McDonald’s and Resistance, Kind Of

Chris-Woods
Want to know an easy way to burn a million calories in less than an hour? Set a McDonald’s on fire. That street joke expresses the collective malaise felt in a society that lives with a heavy load of cognitive dissonance.

The unholy mixture of fast food retail centers with hospitals has been recognized as a jarring misfit, and objected to in some places. Yet the cozy coexistence of the two institutions is pervasive, with almost one-third of children’s hospitals embracing fast-food outlets on their premises.

What’s in it for the kids? Plenty of research dollars and, up close and personal, the comfort of being in a familiar place even when far from home and under terrible stress. Children who lose their appetite from chemotherapy will at least eat a couple of fries and take a bite of burger.

When Dr. Rahul Parikh researched the topic, a McDonald’s store was the only 24-hour food source at Children’s Hospital of Los Angeles. At the time, 27 children’s hospitals in America had a McDonald’s on site, with of course other fast-food corporations in others. Parikh’s research was hindered by the fact that hospitals would not return calls or otherwise cooperate in discussing their fast-food partners.

Only McDonald’s itself would talk, and naturally had only positive things to say about itself. The company’s senior director of nutrition, appropriately named Dr. Cindy Goody, reminded the reporter that hospitals always need money, and McDonald’s leases space and pays rent. The fast-food companies don’t have to go begging, or do anything coercive. Hospitals come to them.

On the other hand, the doctor/journalist noted:

Several years ago, the Cleveland Clinic, one of the nation’s most respected centers, made the decision to remove McDonald’s from its premises. McDonald’s fought back, refusing to terminate its lease early. It remains open today.

But that was in 2011. Finally, four years later, the momentous news was announced that the Cleveland Clinic would be cutting its ties with the fast food giant. In the previous few years, seven hospitals had ended their relationships with Micky D — and not without complaints, because many visitors need a low-budget option. At the time, Cleveland Clinic’s spokesperson said they were considering more healthful replacements — a rather tardy effort, it seems, since the hospital had known for years that it did not intend to renew the McDonald’s lease.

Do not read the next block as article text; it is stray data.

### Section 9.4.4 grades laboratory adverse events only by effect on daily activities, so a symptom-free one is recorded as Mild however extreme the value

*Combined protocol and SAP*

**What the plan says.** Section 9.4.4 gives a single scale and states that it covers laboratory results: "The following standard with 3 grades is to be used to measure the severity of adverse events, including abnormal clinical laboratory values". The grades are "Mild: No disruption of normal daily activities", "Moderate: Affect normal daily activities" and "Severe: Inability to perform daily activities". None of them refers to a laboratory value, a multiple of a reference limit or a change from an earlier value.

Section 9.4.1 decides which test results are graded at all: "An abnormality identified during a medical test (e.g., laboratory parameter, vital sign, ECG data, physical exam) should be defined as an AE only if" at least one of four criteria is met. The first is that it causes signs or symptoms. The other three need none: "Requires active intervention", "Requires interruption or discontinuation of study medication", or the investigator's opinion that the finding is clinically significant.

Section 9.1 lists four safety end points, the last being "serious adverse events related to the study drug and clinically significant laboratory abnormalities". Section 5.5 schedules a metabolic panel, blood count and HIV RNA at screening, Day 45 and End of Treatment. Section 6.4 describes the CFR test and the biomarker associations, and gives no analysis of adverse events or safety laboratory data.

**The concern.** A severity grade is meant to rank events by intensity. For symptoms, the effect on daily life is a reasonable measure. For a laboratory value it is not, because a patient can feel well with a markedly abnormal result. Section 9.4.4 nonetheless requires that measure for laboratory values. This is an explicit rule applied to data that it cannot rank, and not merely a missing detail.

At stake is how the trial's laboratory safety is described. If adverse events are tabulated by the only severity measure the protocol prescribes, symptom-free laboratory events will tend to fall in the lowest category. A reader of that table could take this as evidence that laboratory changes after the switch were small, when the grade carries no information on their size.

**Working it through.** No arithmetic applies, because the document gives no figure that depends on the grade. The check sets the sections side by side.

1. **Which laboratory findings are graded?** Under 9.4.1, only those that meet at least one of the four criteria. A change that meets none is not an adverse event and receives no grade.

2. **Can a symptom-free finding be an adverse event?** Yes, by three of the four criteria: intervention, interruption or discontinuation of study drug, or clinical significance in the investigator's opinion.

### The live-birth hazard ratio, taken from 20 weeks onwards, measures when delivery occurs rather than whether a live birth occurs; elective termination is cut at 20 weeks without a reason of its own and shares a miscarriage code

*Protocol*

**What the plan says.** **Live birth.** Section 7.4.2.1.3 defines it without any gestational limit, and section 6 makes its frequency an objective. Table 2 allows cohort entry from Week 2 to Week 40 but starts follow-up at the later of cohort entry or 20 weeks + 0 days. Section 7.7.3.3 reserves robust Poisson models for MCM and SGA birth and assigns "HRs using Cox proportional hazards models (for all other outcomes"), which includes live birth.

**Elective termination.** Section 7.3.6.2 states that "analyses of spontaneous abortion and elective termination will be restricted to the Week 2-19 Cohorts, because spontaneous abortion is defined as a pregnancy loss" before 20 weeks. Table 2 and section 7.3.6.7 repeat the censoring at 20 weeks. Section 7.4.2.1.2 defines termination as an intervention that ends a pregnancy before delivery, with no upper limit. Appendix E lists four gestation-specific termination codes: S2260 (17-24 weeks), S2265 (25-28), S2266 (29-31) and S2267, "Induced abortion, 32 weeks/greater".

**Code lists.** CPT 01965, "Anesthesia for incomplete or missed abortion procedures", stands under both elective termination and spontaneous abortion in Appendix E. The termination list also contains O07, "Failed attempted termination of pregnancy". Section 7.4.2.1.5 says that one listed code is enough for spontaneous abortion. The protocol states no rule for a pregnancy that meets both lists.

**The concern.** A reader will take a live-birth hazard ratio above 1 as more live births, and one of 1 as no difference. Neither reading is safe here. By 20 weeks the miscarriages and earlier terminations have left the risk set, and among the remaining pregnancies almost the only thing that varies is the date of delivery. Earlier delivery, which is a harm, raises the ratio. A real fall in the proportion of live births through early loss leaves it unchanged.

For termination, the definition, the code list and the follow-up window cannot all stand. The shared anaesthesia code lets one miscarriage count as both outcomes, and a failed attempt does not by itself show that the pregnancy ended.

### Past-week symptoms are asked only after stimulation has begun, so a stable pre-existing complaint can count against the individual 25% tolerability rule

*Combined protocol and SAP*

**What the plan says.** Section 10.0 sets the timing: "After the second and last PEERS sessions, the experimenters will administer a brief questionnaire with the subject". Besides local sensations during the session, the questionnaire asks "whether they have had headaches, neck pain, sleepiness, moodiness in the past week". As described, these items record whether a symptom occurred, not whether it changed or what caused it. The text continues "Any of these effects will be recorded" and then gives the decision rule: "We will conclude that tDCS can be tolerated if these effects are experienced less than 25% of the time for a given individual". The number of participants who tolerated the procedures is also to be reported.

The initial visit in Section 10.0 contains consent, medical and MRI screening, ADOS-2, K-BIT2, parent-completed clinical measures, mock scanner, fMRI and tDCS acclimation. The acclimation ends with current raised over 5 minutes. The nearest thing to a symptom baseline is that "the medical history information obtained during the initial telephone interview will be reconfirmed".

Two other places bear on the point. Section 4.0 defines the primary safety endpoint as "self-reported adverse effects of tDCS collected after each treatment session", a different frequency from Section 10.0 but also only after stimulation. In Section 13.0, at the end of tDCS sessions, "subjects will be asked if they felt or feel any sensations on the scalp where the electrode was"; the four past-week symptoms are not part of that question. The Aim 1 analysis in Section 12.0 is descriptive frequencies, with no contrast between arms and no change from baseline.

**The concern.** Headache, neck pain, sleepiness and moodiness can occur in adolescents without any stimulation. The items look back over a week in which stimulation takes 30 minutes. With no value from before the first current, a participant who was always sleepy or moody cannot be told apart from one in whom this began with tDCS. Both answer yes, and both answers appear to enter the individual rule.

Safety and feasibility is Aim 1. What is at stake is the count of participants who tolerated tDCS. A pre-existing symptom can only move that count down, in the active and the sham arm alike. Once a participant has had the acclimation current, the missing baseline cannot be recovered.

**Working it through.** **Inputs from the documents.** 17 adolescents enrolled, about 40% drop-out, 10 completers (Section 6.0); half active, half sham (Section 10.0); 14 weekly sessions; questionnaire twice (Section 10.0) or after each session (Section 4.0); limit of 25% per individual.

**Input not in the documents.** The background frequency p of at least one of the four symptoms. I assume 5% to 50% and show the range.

In 2014, Watsonville, California, had a childhood obesity rate of 49.3 percent. Almost half of its kids, in contrast to the normal one-third in the whole county, were obese. There were two McDonald’s franchises in town, and when a third one was proposed, group of activist high school students protested. But the corporation promised almost 80 new jobs and enormous contributions to the property tax and sales tax funds, and currently there are three McDonald’s stores in the city.

The previously mentioned article by Dr. Parikh ends like this:

So we close our eyes, sign the contract, hand Ronald McDonald our soul, and let our patients eat their french fries with packets of fancy ketchup.

Visual artist Chris Woods has created a collection of paintings called McTopia, which addresses the effects of fast-food culture on society. The artist’s statement distributed at the show said:

I hope to give the figures a saintly air to emphasize the way our society worships consumer culture.

Your responses and feedback are welcome!

Source: “Why children’s hospitals tolerate McDonald’s,” Salon.com, 09/19/11
Source: “So Long, Big Mac: Cleveland Clinic Ousts McDonald’s From Cafeteria,” NPR.org, 08/19/15
Source: “Watsonville spends hours debating third McDonalds proposal,” kionrightnow.com, 10/15/14
Source: “Artist Chris Woods,” freeyork.org, undated
Image by Chris Woods, used with permission

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